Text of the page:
It is with regards to this research project interesting to observe that Ricardo Viñes in his day received praise for being in service to the music and the score - this idea of the “invisible musician” operating between the composer and the audience:
If there is a virtuoso who can be cited as the model for all others, it must be Ricardo Viñes. His mastery of the instrument is absolute, without equal, possibly, and one finds in him, in addition to his perfect incomparable technique, a reverence devoted to the work he plays. Virtuosity is for him no more than a medium he puts at his service and his mastery, a sensitivity that is touching and enthusiastic which is entirely consecrated to the faithful interpretation of a work of art. (Review by Jean Marnold in Le Figaro, 1916).
We recognize the same praise in a much later review, in the period when he finished his last recordings, by Gustave Bret in L’Intransigeant, 1936: “His superior technique is never used for anything other than the passionate and selfless service of artistic and noble causes.” Indeed, this notion of the “invisible musician” was something that Viñes himself believed in. One of his pupils, Joaquin Nin-Culmell, remembers Viñes telling him to “disappear, and the composition is born. Forget your own existence and Debussy or Ravel or Poulenc express themselves.”
This ideal of staying true to the intent of the composers, which seems to have been at the core of Viñes’s artistic nature, is music to the ears of modern-day gatekeepers. Such ideals are widely adhered to by most performers, scholars and audiences today. However, the looming elephant in the room is once again Viñes’s recordings. If his Debussy recordings are acceptable to modern ears at all, they are certainly regarded as very personal statements rather than reflections of Debussy's intentions as composer. This paradox make the recordings particularly interesting in an HIP “authenticity” perspective. In the words of Maurice Dumesnil, who studied Poissons d´Or with Debussy:
With 'Poissons d'Or' it was indeed difficult to satisfy Debussy. 'Jouez plus librement,' he would repeat. I thought I did play with great freedom, but it was not enough. [...] Toward the middle he spoke again: 'Plus gracieux, plus élégant.' But when I complied, he said: 'Jouez plus simplement.' I came to the conclusion that the interpretation of Ricardo Viñes, to whom 'Poissons d'or' is dedicated, had become inseparable from his own conception; so I took it as a model and subsequently won approval.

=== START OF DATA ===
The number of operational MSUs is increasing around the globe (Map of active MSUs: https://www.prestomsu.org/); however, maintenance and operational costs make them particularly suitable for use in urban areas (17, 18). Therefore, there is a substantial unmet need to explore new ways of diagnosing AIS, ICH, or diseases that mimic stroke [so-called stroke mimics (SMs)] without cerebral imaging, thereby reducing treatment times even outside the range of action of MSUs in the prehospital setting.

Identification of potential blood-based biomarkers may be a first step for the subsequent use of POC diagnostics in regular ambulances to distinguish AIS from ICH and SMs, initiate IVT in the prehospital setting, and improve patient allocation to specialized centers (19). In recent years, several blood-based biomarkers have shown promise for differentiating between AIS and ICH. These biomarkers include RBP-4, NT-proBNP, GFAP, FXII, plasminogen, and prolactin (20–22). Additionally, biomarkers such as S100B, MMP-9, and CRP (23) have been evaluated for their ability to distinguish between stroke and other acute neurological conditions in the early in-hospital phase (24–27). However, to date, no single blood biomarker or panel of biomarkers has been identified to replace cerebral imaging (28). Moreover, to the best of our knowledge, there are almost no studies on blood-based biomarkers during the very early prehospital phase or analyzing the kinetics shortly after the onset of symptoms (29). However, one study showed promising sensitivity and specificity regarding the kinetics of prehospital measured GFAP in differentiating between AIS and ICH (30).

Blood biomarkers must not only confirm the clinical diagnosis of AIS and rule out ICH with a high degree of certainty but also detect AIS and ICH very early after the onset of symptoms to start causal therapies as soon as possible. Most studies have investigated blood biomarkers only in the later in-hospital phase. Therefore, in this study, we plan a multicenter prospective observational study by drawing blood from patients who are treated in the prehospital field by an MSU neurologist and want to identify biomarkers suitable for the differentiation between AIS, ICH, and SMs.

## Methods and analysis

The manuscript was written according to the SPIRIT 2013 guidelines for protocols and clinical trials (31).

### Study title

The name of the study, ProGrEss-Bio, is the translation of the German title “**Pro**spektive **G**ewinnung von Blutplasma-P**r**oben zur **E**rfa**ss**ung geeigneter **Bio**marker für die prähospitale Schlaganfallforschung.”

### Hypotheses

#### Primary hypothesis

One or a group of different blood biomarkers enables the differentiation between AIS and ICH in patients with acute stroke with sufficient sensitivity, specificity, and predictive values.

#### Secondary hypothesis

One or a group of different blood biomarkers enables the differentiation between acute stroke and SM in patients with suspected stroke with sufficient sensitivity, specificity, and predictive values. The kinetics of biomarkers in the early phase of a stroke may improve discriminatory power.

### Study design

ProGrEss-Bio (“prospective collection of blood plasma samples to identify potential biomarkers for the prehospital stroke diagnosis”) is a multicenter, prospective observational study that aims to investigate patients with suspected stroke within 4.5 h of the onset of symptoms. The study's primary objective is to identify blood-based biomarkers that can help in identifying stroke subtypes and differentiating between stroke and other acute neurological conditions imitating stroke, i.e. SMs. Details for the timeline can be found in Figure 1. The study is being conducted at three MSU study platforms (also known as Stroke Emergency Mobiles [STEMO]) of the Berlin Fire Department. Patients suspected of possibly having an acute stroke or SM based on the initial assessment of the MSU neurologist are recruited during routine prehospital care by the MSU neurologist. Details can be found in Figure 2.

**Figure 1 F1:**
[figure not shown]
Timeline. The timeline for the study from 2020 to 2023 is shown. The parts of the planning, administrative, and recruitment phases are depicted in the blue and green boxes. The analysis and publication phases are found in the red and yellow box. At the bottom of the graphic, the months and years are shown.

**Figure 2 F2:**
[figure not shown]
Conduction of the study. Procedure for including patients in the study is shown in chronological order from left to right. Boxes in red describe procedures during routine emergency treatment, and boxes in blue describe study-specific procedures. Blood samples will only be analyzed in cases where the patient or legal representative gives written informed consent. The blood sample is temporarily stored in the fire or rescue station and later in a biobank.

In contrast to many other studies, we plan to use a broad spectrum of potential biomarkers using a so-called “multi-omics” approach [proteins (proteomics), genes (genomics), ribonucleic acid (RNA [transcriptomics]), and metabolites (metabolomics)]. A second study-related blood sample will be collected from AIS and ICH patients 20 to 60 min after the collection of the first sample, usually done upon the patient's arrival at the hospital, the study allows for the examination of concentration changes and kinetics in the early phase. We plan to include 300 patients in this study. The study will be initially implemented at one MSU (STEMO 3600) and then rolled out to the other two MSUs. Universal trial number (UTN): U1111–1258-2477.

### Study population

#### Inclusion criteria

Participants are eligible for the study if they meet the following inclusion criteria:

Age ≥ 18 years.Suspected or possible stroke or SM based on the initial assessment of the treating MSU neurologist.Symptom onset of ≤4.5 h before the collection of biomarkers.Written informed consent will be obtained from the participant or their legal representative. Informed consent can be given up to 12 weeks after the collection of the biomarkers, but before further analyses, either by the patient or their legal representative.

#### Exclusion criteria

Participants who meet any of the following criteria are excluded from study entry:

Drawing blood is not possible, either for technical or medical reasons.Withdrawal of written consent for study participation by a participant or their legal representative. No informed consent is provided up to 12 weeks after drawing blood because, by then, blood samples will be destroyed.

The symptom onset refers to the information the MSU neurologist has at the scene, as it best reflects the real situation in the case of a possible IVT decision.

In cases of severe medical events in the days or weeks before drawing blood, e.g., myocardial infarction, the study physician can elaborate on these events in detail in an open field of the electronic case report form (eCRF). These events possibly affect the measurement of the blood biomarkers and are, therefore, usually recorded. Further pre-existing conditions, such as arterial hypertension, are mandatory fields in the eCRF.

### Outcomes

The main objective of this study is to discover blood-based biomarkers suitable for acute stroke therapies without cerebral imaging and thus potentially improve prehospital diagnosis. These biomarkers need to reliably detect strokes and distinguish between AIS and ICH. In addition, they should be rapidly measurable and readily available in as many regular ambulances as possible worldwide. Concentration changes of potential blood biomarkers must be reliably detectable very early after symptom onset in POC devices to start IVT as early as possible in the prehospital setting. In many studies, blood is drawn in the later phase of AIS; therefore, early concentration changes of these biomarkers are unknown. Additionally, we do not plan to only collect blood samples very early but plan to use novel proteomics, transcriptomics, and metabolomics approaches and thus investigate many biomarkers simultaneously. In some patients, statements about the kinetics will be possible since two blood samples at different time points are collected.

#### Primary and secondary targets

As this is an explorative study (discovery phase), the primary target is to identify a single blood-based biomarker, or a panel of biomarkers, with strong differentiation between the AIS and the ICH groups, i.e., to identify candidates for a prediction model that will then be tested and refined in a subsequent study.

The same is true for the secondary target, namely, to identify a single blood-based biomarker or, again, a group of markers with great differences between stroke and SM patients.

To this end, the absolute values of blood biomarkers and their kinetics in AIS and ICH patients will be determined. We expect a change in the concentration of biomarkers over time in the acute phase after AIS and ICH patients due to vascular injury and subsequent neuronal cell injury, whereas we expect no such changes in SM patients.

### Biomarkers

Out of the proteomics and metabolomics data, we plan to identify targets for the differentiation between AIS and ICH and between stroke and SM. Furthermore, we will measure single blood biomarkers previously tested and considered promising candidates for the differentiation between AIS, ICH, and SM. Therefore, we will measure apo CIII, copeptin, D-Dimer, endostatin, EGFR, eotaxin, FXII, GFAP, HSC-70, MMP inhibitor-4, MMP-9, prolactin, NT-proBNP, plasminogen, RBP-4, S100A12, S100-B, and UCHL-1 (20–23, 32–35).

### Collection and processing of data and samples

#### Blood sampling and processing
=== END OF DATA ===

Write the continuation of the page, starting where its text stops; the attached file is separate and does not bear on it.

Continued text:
If we are to treat both the score of Debussy as well as the recorded performance of Viñes as authoritative sources, then we might have to acknowledge that what composers intended, and what they believed their notation to signify, was in fact extreme variability and licentiousness. In a letter to Manuel de Falla, who was to perform a piano version of Danses in Madrid 1907, Debussy responds to a request for advice on the performance of the work:
What you ask is rather hard to give a definite answer to! It's not possible to write down the exact form of a rhythm, any more than it is to explain the different effects of a single phrase! The best thing, I think, is to be guided by how you feel...The colour of the two dances seems to me to be clearly defined. There's something to be got out of the passage between the 'gravity' of the first one and the 'grace' of the second; for a musician such as yourself that will not be difficult, and I am quite happy to leave the performance to your good taste.